Portnoy: You frequently use the Holocaust as a metaphor to criticize
Israeli policies. This is seen as an inaccurate comparison and
deliberately hurtful to Jews. Can you further explain your use of this
As a cartoonist, I feel comfortable enough to make any comparison I
think necessary that expresses my point. Metaphors are the key point to
political cartooning. Of course Israel isn’t building gas chambers in
the West Bank, but surely we can find some similarities between the
treatment given to Palestinians by the [Israel Defense Forces] and the
Jews under Nazi rule. Inaccurate or not, it’s important to highlight
that such comparisons have been made worldwide not only by cartoonists,
but by people such as Yosef “Tommy” Lapid, Ariel Sharon’s former
justice minister and a Holocaust survivor (deceased in June of 2008).
He said in 2004, during an interview, that a photo of an elderly
Palestinian woman searching through rubble reminded him of his
grandmother who died in Auschwitz. For me, this is more painful than
comparisons of how Palestinians live under Israeli occupation.
E.P.: “Cartoons and Extremism” (read the book’s review here)
argues that you use a “medieval and modern antisemitic grammar and
vocabulary,” meaning you apply traditional antisemitic motifs to modern
political situations. What is your response to this?
C.L.: Israel apologists have frequently compared my cartoons with those published in the Nazi paper Der Stürmer.
Let’s have a close look at the Der Stürmer’s cartoonist’s role and
mine. Philipp Rupprecht, pen name Fips, dedicated almost 20 years of
his life to making only Jew-hating ‘toons for a paper for which the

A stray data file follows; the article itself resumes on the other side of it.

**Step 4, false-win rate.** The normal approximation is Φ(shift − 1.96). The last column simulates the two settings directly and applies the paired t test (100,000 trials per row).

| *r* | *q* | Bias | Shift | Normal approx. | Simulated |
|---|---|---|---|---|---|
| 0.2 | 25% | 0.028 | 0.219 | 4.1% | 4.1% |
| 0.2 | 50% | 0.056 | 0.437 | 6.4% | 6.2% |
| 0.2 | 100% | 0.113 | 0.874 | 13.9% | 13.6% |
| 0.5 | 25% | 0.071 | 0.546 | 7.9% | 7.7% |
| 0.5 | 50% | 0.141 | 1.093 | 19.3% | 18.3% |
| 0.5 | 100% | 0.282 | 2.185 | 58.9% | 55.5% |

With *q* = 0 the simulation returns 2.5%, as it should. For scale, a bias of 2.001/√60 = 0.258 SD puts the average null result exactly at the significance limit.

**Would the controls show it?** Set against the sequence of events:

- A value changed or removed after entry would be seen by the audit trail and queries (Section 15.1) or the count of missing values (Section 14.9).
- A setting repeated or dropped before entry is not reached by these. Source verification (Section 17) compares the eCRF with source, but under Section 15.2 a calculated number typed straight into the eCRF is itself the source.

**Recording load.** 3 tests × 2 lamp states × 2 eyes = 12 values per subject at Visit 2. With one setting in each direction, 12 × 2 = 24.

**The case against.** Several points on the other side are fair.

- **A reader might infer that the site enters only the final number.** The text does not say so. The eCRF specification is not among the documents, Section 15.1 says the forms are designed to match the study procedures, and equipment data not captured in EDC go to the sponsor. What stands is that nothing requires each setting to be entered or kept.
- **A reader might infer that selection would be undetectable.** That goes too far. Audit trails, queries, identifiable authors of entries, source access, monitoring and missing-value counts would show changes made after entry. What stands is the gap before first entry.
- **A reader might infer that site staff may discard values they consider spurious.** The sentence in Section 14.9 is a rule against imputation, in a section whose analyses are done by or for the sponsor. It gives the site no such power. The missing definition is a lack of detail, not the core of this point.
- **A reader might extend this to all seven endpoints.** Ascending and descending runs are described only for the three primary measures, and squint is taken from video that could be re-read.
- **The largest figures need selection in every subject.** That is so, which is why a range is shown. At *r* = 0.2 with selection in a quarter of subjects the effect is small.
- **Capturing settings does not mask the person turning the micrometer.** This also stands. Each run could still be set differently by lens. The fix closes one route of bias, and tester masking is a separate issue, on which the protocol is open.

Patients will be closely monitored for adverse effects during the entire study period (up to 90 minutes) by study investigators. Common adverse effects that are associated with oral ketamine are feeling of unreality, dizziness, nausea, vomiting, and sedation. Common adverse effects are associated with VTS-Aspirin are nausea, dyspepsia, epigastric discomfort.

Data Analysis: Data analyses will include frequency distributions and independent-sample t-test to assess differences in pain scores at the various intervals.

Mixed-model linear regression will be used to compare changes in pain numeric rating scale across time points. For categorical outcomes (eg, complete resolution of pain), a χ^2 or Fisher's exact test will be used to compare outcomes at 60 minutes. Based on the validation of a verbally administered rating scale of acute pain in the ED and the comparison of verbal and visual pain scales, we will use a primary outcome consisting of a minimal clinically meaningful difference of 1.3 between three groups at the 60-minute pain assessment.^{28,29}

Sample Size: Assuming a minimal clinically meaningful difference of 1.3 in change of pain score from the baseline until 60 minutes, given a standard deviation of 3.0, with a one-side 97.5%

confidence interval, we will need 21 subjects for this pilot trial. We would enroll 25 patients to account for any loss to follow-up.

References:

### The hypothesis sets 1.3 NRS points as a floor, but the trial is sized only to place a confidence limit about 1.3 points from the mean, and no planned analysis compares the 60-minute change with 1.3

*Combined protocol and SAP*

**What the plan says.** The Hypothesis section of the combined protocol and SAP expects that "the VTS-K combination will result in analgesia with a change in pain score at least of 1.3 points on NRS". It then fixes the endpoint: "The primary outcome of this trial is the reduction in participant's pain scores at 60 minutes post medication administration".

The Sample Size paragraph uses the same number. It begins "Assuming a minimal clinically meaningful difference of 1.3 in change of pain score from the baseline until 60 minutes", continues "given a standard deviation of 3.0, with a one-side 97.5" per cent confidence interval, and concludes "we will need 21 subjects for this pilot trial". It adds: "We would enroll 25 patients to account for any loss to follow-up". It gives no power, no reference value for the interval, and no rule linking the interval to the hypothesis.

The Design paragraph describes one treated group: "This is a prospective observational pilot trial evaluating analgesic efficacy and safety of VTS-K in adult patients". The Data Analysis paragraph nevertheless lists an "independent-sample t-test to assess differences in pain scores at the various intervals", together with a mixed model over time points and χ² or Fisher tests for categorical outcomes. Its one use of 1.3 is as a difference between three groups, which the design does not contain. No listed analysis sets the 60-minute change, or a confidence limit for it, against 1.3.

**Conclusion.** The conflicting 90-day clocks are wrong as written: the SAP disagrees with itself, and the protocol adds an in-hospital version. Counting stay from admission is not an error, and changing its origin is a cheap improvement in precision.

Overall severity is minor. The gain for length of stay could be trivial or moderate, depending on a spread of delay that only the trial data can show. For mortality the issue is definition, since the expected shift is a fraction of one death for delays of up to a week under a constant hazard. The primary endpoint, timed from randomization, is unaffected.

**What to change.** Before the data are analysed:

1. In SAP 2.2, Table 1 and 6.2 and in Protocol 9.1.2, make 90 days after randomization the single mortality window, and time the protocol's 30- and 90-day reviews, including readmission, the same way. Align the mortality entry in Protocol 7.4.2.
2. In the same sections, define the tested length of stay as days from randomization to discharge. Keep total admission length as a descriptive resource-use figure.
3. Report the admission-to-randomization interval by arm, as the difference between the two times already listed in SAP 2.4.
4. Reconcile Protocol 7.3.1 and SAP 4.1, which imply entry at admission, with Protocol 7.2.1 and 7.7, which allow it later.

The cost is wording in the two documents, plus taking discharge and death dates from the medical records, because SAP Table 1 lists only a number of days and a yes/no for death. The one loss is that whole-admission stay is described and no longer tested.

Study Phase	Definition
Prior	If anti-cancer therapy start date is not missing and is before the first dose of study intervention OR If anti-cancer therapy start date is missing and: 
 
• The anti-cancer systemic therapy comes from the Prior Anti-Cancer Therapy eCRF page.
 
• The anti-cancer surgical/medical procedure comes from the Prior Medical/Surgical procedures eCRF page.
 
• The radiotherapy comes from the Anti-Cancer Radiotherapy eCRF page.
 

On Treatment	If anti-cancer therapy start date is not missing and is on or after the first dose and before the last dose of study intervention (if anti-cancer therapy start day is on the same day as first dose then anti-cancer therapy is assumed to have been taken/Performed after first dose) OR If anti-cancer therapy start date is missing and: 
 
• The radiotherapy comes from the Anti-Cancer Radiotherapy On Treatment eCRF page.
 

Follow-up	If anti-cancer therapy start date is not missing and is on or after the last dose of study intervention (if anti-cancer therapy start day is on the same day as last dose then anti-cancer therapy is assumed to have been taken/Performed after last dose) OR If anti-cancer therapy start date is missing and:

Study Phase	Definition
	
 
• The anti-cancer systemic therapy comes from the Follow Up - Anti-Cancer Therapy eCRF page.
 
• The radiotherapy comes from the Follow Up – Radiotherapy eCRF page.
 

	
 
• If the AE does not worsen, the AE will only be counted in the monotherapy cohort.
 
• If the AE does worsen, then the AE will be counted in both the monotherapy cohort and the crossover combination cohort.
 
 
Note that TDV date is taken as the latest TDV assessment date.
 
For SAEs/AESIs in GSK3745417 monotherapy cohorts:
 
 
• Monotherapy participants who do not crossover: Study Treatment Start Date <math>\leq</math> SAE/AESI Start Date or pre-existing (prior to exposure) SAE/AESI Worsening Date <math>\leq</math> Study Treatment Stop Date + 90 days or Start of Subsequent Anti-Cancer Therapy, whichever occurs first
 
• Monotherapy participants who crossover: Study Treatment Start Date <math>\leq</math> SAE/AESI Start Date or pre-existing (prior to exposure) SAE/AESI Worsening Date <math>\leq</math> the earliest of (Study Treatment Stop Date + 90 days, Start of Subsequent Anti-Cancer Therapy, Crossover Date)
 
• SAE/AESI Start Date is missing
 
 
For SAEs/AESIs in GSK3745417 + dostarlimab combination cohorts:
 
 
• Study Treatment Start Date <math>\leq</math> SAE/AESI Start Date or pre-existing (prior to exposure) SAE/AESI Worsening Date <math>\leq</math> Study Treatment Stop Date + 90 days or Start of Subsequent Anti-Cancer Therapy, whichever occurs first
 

motto was “Jews are our disgrace.” My cartoons have no focus on the
Jews or on Judaism. My focus is Israel as a political entity, as a
government, their armed forces being a satellite of U.S. interests in
the Middle East, and especially Israeli policies toward the
Palestinians. It happens to be Israeli Jews that are the oppressors of
Palestinians. If they were Christians, Muslims or Buddhists, I would
criticize them the same way. I made cartoons about George Bush,
Condoleezza Rice, Tony Blair, Ernesto Zedillo (Mexico’s former
president), Pinochet, and none of them was Jewish.
political cartoons on different issues, both local (Brazilian) and
international, for trade union papers in Brazil and many alternative,
progressive, leftist-oriented publications around the world. My
detractors say that the use of the Magen David in my Israel-related
cartoons is irrefutable proof of antisemitism; however, it’s not my
fault if Israel chose sacred religious motifs as national symbols, such
as the Knesset Menorah or the Star of David in killing-machines like
F-16 jets. I can’t be blamed for making an Israeli bomb-dropping
warbird adorned with a religious symbol, because that’s the way Israeli
air force planes are. To say my cartoons are a remake of the past
antisemitic imagery is just another well-known strategy for
discrediting criticisms regarding Israel.